It’s quite useful to know that in Chrome you can go to¬†chrome://appcache-internals/ to see whether your app has been cached, and to clear the cache after you’ve updated your app. The console in Chrome Inspector is also helpful, as it tells you each of the files it is caching, and if it fails at any of them, gives you an error message.


There we go. In less than a day’s work I managed to¬†learn a client-side app framework, build an app to meet my needs and figure out how to get it to work offline. Hopefully, this will be useful practice for future app development! Of course, some of this has built on previous skills I have learned (PHP web site scraping,¬†jQuery and localStorage), but I’m glad¬†I managed to¬†find the tools to use quite easily, wrangle them into what I wanted and have the chance to share those tools here!

SammyJS is pretty lovely. Unfortunately it seems to become a bit of a pain to do things that don’t fit exactly in its view of the world, but it does do those basics elegantly enough that I’d like to use it again. localStorage is brilliant for storing simple information between uses of the app. The application cache is such an easy way to save your app offline and keep using it when not connected to a network. The bits for building offline web apps are all there, and they’re really easy to pick up. My advice is to start with these, and learn something more complex when you need it.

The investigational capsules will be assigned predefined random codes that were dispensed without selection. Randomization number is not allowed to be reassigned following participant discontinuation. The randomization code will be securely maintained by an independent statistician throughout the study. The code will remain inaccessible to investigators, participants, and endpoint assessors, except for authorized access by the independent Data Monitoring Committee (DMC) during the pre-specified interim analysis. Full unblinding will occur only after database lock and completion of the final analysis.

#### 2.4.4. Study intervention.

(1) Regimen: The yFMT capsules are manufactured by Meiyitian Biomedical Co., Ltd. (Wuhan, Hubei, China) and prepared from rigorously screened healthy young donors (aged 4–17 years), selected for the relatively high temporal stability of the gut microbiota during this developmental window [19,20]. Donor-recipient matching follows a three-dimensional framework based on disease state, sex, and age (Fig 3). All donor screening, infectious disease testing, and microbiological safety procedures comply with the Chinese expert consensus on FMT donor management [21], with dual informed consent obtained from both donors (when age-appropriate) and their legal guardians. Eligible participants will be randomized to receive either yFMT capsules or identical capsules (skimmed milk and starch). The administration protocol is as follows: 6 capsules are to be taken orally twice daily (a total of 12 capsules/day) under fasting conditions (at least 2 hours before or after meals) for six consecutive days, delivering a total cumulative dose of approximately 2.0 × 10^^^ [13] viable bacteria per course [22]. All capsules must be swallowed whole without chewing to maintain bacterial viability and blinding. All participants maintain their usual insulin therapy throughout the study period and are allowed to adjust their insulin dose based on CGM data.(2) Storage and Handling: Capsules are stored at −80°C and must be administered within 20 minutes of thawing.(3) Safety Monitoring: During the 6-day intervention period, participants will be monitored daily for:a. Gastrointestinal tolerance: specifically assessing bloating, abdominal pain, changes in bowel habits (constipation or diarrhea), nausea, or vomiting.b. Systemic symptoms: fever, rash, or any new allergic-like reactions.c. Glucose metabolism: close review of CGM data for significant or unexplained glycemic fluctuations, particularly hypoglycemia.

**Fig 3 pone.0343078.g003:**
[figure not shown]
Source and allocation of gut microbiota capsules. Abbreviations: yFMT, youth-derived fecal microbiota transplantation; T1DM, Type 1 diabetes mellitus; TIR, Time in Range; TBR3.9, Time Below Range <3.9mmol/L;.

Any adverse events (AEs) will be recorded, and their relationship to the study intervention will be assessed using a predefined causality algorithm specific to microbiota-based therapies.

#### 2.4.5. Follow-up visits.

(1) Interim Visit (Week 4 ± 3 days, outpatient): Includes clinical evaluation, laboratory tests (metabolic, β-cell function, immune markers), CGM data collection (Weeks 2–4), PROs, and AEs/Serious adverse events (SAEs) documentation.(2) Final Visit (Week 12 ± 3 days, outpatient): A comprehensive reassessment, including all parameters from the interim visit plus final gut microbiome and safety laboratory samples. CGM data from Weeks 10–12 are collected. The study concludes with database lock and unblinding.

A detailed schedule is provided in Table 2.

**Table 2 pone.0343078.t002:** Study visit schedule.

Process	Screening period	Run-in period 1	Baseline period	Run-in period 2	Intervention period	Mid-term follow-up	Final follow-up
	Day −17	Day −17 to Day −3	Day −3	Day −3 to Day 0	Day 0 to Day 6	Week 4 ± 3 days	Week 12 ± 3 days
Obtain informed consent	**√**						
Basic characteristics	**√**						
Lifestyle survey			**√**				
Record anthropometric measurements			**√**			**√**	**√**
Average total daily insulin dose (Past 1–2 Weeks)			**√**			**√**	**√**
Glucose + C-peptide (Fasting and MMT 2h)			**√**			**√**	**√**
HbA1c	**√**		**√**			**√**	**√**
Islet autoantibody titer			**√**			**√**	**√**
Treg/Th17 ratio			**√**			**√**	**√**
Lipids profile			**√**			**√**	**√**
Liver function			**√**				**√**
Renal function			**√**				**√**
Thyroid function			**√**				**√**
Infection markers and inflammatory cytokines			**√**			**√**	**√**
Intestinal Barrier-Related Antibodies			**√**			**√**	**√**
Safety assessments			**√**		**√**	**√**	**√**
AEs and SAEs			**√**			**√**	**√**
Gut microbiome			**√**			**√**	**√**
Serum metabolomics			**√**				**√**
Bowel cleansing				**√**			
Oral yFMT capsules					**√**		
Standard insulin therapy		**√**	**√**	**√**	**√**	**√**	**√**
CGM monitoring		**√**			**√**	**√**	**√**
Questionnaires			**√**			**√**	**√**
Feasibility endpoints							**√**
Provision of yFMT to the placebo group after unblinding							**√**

My code is at¬† in case you want to check it out (note you’ll need to get SammyJS as I’ve not figured out the licensing yet). You can check out a working version of it here:¬†

From → Beer, Programming, The Web

  1. A List Apart has an entertaining treatment of the negatives of Application Cache, and how to use Local Storage to deal with them:

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  1. Rendering template with array of data in SammyJS | Rikki Rants